“I don’t view the two things as contrarian — it’s not either or,” he claimed. “I think the way to make progress is not by giving up land, because we’ve tried that and… each time we got a new intifada.” Bennett said Arab countries will want to normalize ties with Israel if it shows strength, not weakness. “So the last thing I would do is give up more land and create more rocket centers for Iran in the middle of Israel.”

Naftali Bennett speaking

Naftali Bennett speaks at the Herzliya Conference in 2016. (Adi Cohen Zedek)

As the offspring of American parents, Bennett says he feels a personal and unbreakable bond with Diaspora Jewry. 

“I view it as something vital for the future of the Jewish people and the State of Israel,” he said. “I view American Jews and Jews in the Diaspora as family,” he added, noting that “we’re losing touch with each other… Now we have to fix it.”

“As prime minister of Israel, this will be very high on my list, to create ongoing dialogue, meeting each other, discussing, and not always agreeing, that’s okay,” he said. “As long as we’re talking, it’s good. I’m much more worried when we’re not even talking.”

Pressed on issues like mixed-gender prayer at the Western Wall and recognition of non-Orthodox conversions, Bennett was more circumspect. 

“I think the main thing is to create meaningful dialogue,” he said. “We’re going to have to figure out how to work through all issues — whether we solve them or don’t.” 

Shortly after Bennett’s interview with JI, Israel’s Supreme Court issued an explosive ruling recognizing Reform and Conservative conversions as valid for the purposes of citizenship. Bennett castigated the justices’ decision, saying the court “is intervening in government decisions and forgetting its role.”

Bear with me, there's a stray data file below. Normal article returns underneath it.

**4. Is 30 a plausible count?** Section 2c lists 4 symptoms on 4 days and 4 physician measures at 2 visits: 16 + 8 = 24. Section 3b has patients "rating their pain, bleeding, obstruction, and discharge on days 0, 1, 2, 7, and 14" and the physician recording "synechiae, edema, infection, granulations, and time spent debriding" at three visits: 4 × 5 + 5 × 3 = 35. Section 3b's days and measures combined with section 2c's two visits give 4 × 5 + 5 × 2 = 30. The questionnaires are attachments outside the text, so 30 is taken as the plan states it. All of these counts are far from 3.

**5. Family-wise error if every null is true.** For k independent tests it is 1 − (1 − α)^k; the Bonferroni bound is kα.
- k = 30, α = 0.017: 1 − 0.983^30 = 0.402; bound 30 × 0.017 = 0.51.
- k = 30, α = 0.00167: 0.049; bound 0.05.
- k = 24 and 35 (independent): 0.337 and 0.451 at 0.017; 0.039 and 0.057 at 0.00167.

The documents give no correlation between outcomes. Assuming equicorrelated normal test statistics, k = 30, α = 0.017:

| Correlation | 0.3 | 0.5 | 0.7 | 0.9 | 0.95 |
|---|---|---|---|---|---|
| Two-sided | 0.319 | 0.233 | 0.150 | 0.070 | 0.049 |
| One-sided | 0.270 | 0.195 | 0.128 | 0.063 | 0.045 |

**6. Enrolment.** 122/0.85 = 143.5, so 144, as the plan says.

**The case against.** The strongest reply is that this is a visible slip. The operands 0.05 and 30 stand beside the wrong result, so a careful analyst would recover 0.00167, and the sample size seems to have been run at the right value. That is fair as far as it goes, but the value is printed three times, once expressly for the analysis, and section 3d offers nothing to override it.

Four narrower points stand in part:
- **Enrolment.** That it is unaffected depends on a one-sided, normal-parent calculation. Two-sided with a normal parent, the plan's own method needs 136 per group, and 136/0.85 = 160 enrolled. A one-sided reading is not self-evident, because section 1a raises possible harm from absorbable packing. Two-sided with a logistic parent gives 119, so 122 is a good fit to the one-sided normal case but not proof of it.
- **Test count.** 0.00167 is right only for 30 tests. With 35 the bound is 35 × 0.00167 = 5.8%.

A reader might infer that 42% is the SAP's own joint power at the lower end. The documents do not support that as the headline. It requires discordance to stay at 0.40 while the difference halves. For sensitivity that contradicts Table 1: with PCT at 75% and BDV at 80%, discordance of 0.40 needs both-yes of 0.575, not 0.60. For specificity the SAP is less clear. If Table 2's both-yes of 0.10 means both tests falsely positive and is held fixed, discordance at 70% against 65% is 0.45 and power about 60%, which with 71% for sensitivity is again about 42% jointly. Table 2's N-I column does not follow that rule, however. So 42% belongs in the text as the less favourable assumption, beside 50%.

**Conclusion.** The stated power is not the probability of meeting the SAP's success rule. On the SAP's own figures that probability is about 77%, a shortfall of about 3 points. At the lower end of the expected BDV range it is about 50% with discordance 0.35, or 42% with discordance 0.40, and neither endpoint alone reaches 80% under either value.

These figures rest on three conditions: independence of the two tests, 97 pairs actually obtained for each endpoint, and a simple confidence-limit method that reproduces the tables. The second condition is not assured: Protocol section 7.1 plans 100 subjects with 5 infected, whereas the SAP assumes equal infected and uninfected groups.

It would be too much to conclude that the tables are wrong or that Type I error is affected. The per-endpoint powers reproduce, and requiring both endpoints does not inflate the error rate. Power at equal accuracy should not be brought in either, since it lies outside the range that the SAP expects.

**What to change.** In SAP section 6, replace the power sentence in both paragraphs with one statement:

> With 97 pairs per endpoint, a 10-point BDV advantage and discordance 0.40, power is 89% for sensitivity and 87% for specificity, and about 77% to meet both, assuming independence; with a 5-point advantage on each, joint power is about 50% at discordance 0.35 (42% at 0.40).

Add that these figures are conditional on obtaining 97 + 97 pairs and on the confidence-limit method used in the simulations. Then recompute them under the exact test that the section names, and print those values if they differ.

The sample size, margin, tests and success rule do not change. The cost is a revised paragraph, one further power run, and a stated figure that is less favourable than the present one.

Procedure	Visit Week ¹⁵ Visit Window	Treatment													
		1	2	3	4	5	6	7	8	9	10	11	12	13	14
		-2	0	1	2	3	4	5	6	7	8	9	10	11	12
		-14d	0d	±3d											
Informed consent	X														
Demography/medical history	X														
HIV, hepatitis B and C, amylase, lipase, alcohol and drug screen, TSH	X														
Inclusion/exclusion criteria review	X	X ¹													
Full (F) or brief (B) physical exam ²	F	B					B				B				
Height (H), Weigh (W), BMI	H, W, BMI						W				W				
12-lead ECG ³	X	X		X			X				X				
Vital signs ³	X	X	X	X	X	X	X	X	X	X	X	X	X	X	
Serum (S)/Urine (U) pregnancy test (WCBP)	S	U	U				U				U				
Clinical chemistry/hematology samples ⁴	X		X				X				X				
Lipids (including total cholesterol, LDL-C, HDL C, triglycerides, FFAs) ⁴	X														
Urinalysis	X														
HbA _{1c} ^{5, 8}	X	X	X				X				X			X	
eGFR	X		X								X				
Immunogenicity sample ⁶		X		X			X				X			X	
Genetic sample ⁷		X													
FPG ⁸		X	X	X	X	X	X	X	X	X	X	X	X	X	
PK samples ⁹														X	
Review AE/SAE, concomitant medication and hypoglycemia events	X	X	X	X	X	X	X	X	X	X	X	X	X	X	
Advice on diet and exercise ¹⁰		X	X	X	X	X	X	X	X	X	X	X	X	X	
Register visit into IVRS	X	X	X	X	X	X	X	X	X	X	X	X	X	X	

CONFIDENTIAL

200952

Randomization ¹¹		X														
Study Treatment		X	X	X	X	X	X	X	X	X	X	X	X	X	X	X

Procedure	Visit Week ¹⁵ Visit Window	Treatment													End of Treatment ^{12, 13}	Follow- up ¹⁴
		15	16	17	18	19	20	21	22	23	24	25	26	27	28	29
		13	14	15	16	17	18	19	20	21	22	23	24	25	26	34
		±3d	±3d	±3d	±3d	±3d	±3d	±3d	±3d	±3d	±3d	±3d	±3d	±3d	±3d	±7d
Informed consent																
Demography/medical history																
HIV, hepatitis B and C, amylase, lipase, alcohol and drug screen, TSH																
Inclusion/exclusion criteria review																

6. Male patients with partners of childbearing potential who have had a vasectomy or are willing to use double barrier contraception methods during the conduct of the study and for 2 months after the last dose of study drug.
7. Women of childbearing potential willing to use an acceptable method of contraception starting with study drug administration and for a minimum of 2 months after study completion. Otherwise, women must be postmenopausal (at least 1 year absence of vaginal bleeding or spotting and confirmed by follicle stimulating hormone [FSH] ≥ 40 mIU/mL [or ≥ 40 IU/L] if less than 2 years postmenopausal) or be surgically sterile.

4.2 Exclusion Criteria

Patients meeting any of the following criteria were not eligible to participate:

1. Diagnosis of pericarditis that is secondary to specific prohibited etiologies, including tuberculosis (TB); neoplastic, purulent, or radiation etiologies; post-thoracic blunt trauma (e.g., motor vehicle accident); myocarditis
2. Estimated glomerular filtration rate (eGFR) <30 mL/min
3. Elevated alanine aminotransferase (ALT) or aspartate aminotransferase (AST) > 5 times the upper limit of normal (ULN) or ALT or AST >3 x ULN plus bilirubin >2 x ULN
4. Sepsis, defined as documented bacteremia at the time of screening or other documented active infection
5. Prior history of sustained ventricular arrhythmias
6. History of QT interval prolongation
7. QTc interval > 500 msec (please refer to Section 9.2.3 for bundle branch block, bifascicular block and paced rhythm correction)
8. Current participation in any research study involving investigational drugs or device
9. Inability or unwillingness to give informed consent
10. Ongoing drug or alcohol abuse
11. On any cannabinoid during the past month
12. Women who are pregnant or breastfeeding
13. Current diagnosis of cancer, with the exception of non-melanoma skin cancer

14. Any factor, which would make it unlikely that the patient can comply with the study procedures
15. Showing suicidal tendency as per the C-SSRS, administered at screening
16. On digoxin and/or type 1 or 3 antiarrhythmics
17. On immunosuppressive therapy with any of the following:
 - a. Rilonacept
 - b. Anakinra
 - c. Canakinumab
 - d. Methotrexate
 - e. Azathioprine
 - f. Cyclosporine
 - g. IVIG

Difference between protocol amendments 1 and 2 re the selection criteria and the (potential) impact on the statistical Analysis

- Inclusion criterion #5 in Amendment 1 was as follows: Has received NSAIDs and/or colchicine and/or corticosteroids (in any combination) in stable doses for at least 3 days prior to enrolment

Saltan, who has led Bennett’s Anglo outreach over many election campaigns, told JI that “no one understands Anglos the way he does.” And with the support of enough English-speaking voters, Saltan said, he himself could potentially become the only U.S. native in the next Knesset, “and take care of the issues that matter most to the Anglo community.”

While Bennett identifies as modern Orthodox and has long been associated with the national-religious political movement, he has moved in recent years — starting with the establishment of the New Right — to position himself as a more mainstream figure. 

“Yamina now is home… to the entire Am Yisrael — secular, religious, traditional — and also to the national Zionists,” he said. “When I was defense minister or education minister, every child in Israel, Jew or Arab, religious or secular, I viewed them as my child. So that’s how I’m going to go about being prime minister — be prime minister to all Israelis, regardless of the fact that I am a religious Zionist.” 

This time, Yamina is running separate from the National Union faction led by the hard-right Bezalel Smotrich, who joined up with Itamar Ben-Gvir, an extremist far-right candidate associated with the banned Kahanist movement. Last year, Bennett resisted pressure to merge with Ben-Gvir ahead of the April 2020 elections. But speaking to JI, he refused to rule out the possibility of granting Ben-Gvir a ministerial position in the next government. 

“From my perspective, only someone who explicitly says they support Israel as a Jewish and democratic state will be allowed in the coalition,” he said. “Ultimately, it will be up to them.”

With just a few weeks until post-election coalition wrangling will begin, Bennett could hold the key to the makeup of the next government. But he is adamant that yet another election cycle is something he would avoid at all costs — potentially leaving a window open for flexibility.

“A fifth election would be devastating,” he said. “We’re going to do everything in our power to prevent a fifth election. It would be crazy.”